Another useful display format is this one that shows position speed and course. You can also discern that it was 5.56pm on 15th September 2004 where, though we are only making 4.5kts, we are in an interesting place. At a latitude of 17° south we are transiting a very narrow and badly charted channel on the south side of Fiji's second largest island and had just within the last second crossed from the east to the west hemisphere of the globe.
Another useful parameter is the boat's speed through the water which is derived from a rotating impeller mounted in a place of stable water flow under the hull. Comparing this speed with that displayed on the GPS, it is possible to quantify the effect of currents. At 9.5kts you can see why this event was recorded.
Another technical advance that made seafaring safer appeared around 2002 when AIS (Automatic Identification System) was introduced. This mandated that any vessel over 200ft in length had to be fitted with an AIS transponder that broadcast information about it's position, speed, course and critically its name. The latter is important to those in small vessels who can fairly cheaply receive and display the information about any vessels in their vicinity but do not carry a transmitting device to report their position. Previously, if you were under threat on the high seas from a vessel bearing down on you, all you could do was call out your position on channel 16 of your VHF transceiver or maybe at night shine a bright source of light toward the oncoming craft. The basic weakness is that the standard of watch keeping on many commercial vessels in remote areas is not of the best and the guy on watch will probably not be able to relate to a numerical lat/long position. However, if you call his vessel's name and give him advice on what course of action may need to be taken, he'll immediately be on the ball. Not only may other vessels overhear the call but thanks to the intelligence agencies, every transmission on earth is monitored and recorded. No hiding place then if they mow down another vessel.
As an example, below is the plot of the freighter Timber Majestic heading straight for us at 12.7kts in the South China Sea. We could see when it was still around 4nm away from us that a collision was a distinct possibility. By 2nm out we had been able to call him and get them to alter course sharply to starboard.
A further example was on our approach to the port of Mackay in northern Queensland, Australia when just a few miles out from the harbour, just before dawn, we were confronted with a flotilla immediately ahead of us. (our position is the screen centre). We then threaded our way through a plethora of iron ore bulk carriers awaiting a cargo. Many had been hanging around for several days or even weeks because the Oz railway system could not handle the quantities of cargo involved. The vessel's crew and owners, mainly Chinese were more than happy as they were collecting substantial waiting time compensation from the shippers.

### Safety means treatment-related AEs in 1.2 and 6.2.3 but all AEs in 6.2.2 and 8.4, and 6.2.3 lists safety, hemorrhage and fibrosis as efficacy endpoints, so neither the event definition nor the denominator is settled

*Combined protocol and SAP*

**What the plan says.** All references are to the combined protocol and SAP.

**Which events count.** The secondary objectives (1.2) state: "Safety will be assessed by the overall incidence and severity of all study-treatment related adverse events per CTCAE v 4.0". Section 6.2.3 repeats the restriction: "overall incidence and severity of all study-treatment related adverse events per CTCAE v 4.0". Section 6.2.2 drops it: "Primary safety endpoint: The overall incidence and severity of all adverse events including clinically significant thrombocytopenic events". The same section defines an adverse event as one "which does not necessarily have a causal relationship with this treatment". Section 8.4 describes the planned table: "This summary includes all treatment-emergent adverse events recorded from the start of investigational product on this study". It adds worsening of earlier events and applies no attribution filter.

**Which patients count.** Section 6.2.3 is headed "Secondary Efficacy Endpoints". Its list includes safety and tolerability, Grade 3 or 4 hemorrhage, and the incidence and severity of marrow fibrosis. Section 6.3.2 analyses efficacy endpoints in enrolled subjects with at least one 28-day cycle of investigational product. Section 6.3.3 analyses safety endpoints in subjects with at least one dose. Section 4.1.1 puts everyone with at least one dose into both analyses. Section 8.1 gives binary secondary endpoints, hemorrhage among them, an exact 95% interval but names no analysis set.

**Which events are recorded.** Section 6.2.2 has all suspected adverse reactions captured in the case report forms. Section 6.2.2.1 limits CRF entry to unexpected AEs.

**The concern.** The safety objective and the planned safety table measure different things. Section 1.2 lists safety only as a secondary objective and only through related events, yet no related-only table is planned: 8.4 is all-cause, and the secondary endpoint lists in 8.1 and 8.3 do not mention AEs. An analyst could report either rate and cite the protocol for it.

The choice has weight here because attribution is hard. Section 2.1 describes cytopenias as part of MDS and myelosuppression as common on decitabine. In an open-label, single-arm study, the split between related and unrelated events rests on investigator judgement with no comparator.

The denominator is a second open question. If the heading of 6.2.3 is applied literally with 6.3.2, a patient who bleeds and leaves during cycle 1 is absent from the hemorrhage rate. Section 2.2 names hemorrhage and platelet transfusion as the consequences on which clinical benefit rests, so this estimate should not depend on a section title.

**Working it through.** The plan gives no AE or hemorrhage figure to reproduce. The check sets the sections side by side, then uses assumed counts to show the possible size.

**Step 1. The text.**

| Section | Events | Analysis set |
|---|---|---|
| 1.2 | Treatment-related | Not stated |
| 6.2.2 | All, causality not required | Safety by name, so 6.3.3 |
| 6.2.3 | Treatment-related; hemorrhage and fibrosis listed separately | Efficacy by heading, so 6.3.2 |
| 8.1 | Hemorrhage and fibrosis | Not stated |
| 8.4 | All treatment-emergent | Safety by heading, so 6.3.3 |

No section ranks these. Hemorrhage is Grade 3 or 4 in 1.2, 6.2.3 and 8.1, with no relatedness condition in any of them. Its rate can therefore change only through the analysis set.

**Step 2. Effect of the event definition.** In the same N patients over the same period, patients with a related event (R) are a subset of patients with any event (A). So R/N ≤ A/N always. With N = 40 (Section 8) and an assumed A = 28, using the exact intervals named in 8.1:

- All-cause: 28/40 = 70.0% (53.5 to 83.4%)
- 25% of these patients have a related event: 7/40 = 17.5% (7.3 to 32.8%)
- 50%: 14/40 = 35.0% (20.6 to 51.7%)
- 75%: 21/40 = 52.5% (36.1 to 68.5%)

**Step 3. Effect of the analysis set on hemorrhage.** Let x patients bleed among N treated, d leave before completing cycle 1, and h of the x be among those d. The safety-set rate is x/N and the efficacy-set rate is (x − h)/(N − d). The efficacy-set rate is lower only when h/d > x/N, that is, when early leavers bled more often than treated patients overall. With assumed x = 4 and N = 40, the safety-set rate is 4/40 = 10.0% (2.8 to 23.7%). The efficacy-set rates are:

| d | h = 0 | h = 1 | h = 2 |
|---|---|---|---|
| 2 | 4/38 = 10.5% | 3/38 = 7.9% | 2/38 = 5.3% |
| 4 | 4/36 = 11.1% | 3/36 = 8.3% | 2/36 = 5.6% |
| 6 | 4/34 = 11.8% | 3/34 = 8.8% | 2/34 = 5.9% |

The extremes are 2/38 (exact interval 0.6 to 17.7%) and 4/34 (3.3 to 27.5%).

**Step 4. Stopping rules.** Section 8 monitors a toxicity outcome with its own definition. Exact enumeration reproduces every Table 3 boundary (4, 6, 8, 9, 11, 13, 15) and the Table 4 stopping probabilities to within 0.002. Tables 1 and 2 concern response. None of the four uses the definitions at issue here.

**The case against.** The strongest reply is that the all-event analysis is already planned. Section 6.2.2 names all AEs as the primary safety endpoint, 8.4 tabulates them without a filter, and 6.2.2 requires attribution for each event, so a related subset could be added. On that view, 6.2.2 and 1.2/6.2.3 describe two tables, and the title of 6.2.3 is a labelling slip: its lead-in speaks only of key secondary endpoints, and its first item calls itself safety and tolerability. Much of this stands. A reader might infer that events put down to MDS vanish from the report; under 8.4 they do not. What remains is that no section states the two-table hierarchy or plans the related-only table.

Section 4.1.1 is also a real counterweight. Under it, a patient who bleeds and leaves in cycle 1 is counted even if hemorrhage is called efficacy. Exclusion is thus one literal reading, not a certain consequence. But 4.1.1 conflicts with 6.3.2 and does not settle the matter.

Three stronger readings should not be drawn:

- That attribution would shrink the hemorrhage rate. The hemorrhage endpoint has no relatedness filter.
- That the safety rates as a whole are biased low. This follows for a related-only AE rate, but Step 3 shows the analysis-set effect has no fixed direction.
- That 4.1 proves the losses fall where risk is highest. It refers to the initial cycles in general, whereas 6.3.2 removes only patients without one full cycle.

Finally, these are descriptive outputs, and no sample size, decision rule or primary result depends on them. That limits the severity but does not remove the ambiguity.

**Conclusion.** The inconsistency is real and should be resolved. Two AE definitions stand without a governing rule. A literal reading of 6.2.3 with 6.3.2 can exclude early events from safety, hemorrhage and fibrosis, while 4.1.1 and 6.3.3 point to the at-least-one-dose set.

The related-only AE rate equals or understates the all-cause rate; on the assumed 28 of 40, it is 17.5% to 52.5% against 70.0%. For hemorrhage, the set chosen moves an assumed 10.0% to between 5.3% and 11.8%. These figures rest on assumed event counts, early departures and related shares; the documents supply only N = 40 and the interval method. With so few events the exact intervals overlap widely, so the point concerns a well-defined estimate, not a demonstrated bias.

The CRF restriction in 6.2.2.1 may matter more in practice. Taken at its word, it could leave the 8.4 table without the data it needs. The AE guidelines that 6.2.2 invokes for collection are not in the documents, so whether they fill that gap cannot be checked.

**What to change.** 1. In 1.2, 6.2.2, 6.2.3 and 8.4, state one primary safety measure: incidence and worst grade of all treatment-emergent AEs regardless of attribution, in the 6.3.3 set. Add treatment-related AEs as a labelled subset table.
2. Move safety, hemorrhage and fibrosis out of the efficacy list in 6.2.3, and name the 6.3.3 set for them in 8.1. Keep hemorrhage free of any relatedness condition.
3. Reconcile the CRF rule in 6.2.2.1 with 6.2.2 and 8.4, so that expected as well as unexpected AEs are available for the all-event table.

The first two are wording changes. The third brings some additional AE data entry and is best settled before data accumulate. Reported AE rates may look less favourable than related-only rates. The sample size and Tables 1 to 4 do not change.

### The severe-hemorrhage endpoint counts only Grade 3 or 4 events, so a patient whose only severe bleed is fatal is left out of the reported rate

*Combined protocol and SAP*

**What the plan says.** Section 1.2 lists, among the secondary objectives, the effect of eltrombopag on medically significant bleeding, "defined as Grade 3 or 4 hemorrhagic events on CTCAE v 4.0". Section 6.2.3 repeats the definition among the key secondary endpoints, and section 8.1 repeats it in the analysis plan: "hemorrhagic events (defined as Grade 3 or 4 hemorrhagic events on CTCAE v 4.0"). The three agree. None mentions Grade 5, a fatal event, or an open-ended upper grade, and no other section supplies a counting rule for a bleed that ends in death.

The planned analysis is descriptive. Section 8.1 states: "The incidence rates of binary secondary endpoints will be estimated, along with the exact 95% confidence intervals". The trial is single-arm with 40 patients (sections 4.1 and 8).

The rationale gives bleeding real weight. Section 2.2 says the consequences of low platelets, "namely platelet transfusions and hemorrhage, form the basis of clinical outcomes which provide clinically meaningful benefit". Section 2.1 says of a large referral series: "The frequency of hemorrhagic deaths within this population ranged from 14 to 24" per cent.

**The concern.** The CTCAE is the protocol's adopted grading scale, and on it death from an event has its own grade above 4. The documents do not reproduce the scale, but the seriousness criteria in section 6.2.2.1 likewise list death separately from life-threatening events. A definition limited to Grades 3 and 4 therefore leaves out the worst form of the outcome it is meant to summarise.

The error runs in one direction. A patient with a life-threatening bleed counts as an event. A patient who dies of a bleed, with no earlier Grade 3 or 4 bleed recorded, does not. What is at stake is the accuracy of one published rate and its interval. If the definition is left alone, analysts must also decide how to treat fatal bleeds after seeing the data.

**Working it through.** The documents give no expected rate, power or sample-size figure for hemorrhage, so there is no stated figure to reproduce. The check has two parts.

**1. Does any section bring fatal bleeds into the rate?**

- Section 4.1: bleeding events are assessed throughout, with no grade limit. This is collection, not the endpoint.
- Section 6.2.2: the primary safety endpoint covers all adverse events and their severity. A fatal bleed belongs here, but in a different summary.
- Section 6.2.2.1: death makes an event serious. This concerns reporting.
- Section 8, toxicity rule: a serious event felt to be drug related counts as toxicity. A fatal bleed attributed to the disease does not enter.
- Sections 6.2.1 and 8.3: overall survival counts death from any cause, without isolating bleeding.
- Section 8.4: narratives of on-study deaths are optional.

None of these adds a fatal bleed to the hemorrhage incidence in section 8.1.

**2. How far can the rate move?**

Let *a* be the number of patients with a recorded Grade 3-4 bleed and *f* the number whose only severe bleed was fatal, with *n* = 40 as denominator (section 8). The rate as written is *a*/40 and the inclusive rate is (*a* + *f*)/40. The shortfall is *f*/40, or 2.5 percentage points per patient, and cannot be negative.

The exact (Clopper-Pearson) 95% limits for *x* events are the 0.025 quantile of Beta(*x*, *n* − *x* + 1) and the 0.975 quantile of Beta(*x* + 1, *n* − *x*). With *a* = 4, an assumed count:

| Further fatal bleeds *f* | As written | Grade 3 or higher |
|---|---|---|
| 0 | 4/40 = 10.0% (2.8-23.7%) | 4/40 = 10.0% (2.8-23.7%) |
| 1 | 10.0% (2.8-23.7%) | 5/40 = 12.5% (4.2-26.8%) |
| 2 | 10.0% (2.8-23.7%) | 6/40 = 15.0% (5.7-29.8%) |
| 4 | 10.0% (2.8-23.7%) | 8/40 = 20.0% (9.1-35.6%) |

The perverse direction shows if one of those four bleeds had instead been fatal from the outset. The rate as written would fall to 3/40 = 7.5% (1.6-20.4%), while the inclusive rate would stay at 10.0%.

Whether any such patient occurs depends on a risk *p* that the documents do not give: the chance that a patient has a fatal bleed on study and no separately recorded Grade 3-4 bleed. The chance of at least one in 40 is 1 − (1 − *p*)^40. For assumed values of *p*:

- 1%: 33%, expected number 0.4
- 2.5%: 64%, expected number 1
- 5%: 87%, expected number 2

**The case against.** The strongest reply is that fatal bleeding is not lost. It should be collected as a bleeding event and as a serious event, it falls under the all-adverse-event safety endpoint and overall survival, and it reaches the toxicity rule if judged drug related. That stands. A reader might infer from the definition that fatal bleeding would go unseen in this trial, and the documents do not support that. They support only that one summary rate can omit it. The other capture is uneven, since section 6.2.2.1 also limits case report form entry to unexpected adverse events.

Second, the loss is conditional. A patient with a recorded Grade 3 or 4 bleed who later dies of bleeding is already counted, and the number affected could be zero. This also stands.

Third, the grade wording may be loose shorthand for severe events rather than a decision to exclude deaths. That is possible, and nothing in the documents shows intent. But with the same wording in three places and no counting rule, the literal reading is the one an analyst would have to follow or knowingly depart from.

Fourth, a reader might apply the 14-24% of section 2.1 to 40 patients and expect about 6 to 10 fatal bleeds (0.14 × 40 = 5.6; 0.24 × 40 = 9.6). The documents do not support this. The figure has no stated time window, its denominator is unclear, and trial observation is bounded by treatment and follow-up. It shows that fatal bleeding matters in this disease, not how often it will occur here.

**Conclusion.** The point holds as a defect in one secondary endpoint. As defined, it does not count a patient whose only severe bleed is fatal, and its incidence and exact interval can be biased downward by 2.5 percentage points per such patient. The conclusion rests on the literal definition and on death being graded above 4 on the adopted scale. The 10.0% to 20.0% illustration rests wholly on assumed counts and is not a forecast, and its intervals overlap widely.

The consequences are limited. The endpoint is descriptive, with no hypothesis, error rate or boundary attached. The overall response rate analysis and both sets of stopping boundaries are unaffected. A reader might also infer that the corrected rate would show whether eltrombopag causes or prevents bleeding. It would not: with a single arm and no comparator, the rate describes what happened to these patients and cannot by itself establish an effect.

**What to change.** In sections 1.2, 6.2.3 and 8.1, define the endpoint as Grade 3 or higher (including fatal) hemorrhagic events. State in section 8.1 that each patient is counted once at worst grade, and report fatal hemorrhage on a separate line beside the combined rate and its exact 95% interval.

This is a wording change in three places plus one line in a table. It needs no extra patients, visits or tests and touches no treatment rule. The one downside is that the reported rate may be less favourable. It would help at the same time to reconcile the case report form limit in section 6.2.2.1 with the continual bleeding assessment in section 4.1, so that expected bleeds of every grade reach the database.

This below may look look like a skeletal Christmas tree when actually it is the antenna of the system Dave built to download weather images from passing weather satellites, in festive mood. Technically it was quite demanding to make on a boat without suitable test equipment. It is called a Bifilar Helix and has the property of receiving circularly polarised signals at around 150MHz over a hemispherical area from grazing angles to the sea up to the zenith directly above.
Here is an interesting image downloaded in New Zealand at the point in North Island where the yellow cross is. The overlaid map does not precisely overlay the land image due to a minute timing error (2-3 seconds) latency in the satellite ephemeris data which tells the system where in space the satellite is located. The really interesting feature is the huge wall of cloud approaching from the east. NZ is around 1,500 miles long so the cloud edge is clearly defined for probably over 2,000 miles. The image was taken at 10.20 on 20th June'05 when the NOAA weather satellite #17 was approaching from the east at an elevation of 86°, the pass takes around six minutes. With the low morning sun off to the RHS it is possible to discern the shadow of the sheer edge of the cloud. Amazing stuff!
This was all of more than academic interest as the remote oceans are not covered by enough data points to create reasonable forecasts and this technique often gave us warning or explanations for local conditions.